Vayeitzei 5784


See, my son[1]

ותהר לאה ותלד בן ותקרא שמו ראובן כי אמרה כי-ראה יקוק בעניי כי עתה יאהבני אישי
Leah conceived and gave birth to a boy. She called his name “Reuven”, for she said: “Since Hashem saw (“Ra’ah”) my suffering, for now my husband will love me”[2]

Yaakov and his wives were in an uncomfortable predicament. Yaakov intended to marry Rochel, but was tricked by his father-in-law Lavan and ended up marrying her sister Leah. Afterwards Yaakov married Rochel as well. Rochel was Yaakov’s primary wife, and Leah felt rejected. At the same time, Rochel was barren, and Leah immediately conceived[3]. She gave birth to a son, and named him “Reuven”, a contraction of “Reu” (see) and “Ben” (son). She said the reason for this name is that Hashem saw (“Ra’ah”) her suffering, for now her husband will love her, having given him a child.

Curiously, we have the following teaching[4] from our Sages: Rabbi Elazar says that Leah said, See (Reu) the difference between my son (Ben) and my father-in-law’s son, Eisav. My father-in-law’s son, even though he intentionally sold his firstborn birthright to Yaakov, nevertheless, the Torah says[5] he hated Yaakov. My son, on the other hand, even though the firstborn birthright was taken away from him and given to his younger brother Yosef[6], nevertheless, he didn’t bear jealousy towards him. More than that, he saved Yosef from the hands of his brothers’ plot[7].

The obvious question on this teaching is it seems unnecessary. The intent appears to be to explain why Leah named Reuven the name that she did. It explains the significance of the Reu and the Ben. Why was this teaching necessary? The Torah already told us why she named him Reuven. It was because Hashem saw her suffering! What’s the point of giving a different reason than what the Torah says[8]?

The renowned Vilna Gaon provided the following explanation: Our Sages were bothered by a different question. With regards to the other sons of Yaakov, each of them has an explanation behind their name. When the parents named their child, they first related the reasoning behind the name, and only afterwards said the name. For example, Leah said that Hashem “heard” (“Shama”) that she felt hated, so she named her son “Shimon”[9]. Leah said that after having three kids, her husband will now have to accompany (“Yilaveh”) her, so she named her son Levi[10].

With Reuven, they first declared his name, and only afterwards the reasoning. Why is he different? This inconsistency tipped off our Sages. It must be that even without what Leah said, that Hashem “saw” her affliction, it was fitting to call him Reuven. The reason for the name must have been a different one. It was the one that our Sages shared, that Leah was proud of the difference between Reuven and Eisav. “See” the difference between my “son” and the son of my father-in-law.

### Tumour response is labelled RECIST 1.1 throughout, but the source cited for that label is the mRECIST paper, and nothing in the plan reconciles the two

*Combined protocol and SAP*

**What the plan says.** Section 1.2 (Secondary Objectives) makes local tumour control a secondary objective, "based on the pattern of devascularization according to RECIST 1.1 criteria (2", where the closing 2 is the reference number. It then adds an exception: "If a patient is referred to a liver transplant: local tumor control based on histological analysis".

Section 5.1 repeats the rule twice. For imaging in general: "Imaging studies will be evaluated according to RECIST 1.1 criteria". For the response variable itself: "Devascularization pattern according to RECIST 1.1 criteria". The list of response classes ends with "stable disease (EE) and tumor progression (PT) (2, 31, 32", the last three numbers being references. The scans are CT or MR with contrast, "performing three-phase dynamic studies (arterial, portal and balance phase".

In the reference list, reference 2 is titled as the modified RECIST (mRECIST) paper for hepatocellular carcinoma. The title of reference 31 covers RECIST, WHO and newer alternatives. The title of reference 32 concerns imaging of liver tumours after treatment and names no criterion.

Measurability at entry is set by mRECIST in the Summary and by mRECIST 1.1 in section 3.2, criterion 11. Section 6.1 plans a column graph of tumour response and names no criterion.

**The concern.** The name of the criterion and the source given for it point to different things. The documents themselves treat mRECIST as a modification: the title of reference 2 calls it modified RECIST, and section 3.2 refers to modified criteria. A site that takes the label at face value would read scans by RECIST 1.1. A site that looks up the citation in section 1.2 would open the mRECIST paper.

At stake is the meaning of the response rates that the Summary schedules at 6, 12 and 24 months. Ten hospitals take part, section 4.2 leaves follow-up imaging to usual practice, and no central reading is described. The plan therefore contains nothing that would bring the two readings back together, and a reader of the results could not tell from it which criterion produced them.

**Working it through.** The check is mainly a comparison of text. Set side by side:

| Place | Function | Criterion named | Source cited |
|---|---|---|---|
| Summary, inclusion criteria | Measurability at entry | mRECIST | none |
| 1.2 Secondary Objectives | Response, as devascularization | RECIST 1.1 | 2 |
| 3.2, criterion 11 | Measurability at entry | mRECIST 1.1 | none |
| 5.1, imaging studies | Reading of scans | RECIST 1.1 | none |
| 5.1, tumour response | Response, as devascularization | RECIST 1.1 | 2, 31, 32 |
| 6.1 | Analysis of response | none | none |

However, we can still ask, why didn’t Leah say this reason for naming Reuven? Why did she state the reason about Hashem seeing her affliction, and now about seeing the difference between her son and Eisav? A Midrash relates[11] that when Yaakov was deceived into marrying Leah, he had second thoughts about the marriage. Leah was worried he would divorce her. In order to reassure Leah, Hashem made her conceive right away, and kept Rochel barren[12]. This way, Yaakov wouldn’t be so quick to leave Leah for Rochel. If he wanted a lot of kids, he would stay with her.

Once Reuven was born, Leah had a prophetic vision[13] that Reuven would be greater than Eisav. He wouldn’t get jealous that Yosef would become the new firstborn, unlike Eisav. The problem with this vision is it showed that Rochel would eventually have kids. She wouldn’t remain barren, and would give birth to Yosef. To secure her status as the principal child bearer, Leah kept this prophecy to herself. She said instead a different reason for the name, that of G-d seeing her affliction. We see this alluded to in the verse itself, which says, “for she said”, something that doesn’t appear with the other sons of Yaakov[14].

With this insight from the Vilna Gaon, we have witnessed a glimpse of the wisdom of our Sages. We can now better appreciate how they unlocked the depths of the Torah, with their exacting analysis of the verses.

Good Shabbos

[1] Based on Shemen HaMor Mor V’Ahalos p. 23b (Warsaw 5632 ed.), by Rav Avraham Beirish Flamm, and Devar Eliyahu Likkutim to Berachos loc. cit., both brought in Toras HaGra to Genesis 29:32

[2] Genesis loc. cit.

[3] See Ibid 49:3 with Rashi (quoting Yevamos 76a and Bereishis Rabbah 99:6) and Sifsei Chachamim. See also Magen Avraham to Shulchan Aruch Orach Chaim 240:9

[4] Berachos 7b

[5] Genesis 27:41

[6] I Chronicles 5:1

[7] Genesis 37:21

[8] Maharsha ad. loc. says that the reason the Torah gives is insufficient, as it doesn’t explain the Ben of Reuven. This begs the question why the Torah gives the reason it gives (Eitz Yosef ad loc.)l This issue will be addressed in a different below. See also Ein Yaakov ad. loc.

[9] Genesis 29:33

[10] Ibid v. 34

[11] Bereishis Rabbah 71:2

[12] Genesis 29:31

[13] Cf. Ein Yaakov loc. cit., who suggests that she didn’t really realize the significance of this name. Rather, Hashem caused her to name him something which would reflect a future reality

[14] Shemen HaMor and Devar Eliyahu loc. cit. Penei Yehoshua ad. loc. says that he heard this explanation in the name of a great Sage. Perhaps he intended Rav Flamm. Or it could be he intended the Tzlach ad. loc., who also says this. They were all contemporaries. The Penei Yehoshua and Tzlach are brought by Eitz Yosef loc. cit.